“When we talk about helping to slow the global warming process we need to think about all the alternatives, not just the agenda of the day, or how the profits allotted to individuals or the lobbyists,” Rep. Strout said in a press release prior to Thursday’s hearing.
“I feel there are much better ways to proceed with production of energy and cutting down on the use of fossil fuels besides completely destroying the Gulf of Maine,” Strout said.
The bill would also instruct Maine’s Department of Agriculture, Conservation and Forestry, the MPUC, and the Department of Environmental Protection to draft legislation that is in accordance with the prohibition of offshore wind power projects.
Kristan Porter, the President of the Maine Lobstermen’s Association, testified in favor of Strout’s LD 1884.
“Erecting hundreds of offshore wind turbines taller than Boston’s Prudential tower that sit on floating platforms the length of a football field is an industrialization of the Gulf of Maine,” Porter said.
Porter went on to say that expansion of wind power would threaten the “wildlife, habitat, commercial and recreational fisheries, and a way of life that has sustained thousands of Maine families for more than a century.”
[RELATED: Mills signs offshore wind ban amid lingering skepticism from fishermen]
Gov. Janet Mills has previously supported legislation prohibiting new offshore wind projects after facing pressure from Maine lobstermen.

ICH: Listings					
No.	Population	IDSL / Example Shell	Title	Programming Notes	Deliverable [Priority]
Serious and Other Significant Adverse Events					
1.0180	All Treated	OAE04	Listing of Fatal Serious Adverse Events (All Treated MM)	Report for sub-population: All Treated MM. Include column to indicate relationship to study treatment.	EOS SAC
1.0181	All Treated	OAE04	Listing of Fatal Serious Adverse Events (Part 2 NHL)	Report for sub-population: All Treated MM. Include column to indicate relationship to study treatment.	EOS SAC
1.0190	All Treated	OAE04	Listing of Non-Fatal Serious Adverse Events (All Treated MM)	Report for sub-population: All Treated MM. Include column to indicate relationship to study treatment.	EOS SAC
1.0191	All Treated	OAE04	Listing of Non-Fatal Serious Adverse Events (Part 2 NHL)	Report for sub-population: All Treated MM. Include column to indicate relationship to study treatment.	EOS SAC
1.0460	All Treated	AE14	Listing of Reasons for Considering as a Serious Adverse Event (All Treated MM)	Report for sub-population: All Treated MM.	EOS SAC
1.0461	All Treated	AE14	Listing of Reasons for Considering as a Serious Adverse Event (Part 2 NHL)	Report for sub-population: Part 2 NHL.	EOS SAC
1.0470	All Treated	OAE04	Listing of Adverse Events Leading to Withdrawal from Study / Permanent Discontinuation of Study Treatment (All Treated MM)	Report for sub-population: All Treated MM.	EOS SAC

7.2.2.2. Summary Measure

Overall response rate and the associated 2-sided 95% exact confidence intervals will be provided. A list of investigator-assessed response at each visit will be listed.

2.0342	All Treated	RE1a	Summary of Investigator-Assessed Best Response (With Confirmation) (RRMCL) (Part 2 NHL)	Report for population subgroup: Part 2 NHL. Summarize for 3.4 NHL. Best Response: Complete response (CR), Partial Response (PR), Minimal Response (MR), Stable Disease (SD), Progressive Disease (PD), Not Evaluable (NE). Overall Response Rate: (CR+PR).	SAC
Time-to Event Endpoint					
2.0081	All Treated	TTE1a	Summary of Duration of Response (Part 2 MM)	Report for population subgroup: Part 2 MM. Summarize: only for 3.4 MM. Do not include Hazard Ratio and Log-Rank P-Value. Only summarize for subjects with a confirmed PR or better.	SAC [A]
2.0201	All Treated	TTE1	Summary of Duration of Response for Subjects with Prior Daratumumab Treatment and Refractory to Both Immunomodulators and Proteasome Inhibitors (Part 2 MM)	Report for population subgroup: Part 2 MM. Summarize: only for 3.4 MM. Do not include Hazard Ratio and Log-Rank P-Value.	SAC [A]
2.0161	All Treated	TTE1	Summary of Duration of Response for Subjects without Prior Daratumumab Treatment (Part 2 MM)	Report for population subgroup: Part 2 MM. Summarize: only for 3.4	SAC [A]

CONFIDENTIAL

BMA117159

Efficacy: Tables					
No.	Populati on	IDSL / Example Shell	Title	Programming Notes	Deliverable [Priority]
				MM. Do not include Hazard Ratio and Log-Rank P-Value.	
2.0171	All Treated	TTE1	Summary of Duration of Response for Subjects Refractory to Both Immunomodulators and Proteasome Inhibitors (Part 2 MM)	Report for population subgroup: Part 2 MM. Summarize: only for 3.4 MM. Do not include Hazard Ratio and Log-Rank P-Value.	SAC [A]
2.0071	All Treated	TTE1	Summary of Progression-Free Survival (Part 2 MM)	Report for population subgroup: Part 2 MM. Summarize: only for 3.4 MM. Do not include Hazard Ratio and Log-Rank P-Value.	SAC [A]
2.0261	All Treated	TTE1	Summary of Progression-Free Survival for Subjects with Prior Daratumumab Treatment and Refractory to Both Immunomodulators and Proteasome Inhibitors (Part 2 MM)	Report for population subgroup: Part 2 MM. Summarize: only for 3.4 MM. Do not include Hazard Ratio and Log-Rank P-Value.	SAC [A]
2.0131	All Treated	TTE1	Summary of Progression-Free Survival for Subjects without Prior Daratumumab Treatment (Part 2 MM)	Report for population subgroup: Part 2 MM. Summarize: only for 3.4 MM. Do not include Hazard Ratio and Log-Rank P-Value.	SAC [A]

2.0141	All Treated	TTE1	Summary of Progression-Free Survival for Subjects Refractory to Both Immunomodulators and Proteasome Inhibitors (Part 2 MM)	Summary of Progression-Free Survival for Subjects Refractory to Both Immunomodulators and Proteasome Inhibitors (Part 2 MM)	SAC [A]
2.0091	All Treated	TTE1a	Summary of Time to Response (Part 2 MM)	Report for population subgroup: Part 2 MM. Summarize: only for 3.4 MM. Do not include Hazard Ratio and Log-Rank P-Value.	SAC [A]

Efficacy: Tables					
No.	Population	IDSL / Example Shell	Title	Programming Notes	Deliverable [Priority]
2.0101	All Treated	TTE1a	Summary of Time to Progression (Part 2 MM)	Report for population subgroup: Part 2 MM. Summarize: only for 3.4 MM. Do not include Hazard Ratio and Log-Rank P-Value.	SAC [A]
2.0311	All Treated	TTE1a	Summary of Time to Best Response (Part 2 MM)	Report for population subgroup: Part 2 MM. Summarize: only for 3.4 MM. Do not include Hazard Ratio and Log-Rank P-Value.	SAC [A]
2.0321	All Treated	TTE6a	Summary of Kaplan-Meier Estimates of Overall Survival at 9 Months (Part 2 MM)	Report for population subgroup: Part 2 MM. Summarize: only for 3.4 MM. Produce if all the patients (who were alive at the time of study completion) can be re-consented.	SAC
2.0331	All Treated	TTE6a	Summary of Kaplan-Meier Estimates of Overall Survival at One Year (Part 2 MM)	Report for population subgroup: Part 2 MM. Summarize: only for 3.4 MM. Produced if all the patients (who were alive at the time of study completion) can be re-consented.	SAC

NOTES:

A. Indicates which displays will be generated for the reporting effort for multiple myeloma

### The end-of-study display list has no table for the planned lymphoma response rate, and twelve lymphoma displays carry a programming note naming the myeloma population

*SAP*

In July of 2021, Governor Mills signed LD 1619 into law, a bill that prohibited new offshore wind projects in State waters extending three miles from shore, where up to 75 percent of Maine’s lobster fishing occurs.
Rep. Strout’s bill would expand this prohibition to apply to federal and territorial waters in the Gulf of Maine.
“Maine is uniquely prepared to grow a strong offshore wind industry, create good-paying trades and technology jobs around the state, and reduce our crippling dependence on fossil fuels,” Mills said in 2021 regarding LD 1619.
“This legislation cements into law our belief that these efforts should occur in Federal waters farther off our coast through a research array that can help us establish the best way for Maine to embrace the vast economic and environmental benefits of offshore wind,” Mills said.
Last week Mills released a spending package containing her budget initiatives for Fiscal Years 2024-2025 which included the allocation of $12 million in investments for “Offshore Wind Port Preparation.”
The GEO not coming down firmly on either side of the debate raises doubts on whether Mills will support the passage of LD 1895, but it’s clear she will support some iteration of an offshore wind power project.
The open question is whether the benefits of such a project will be reaped primarily by out-of-state union workers or Maine’s employee-owned construction companies.
Gov. Mills has historically not been an advocate for PLAs, according to sources in the construction industry, so language forcing the wind power port project to benefit primarily union labor may become a sticking point in debates between the executive branch and legislative leaders.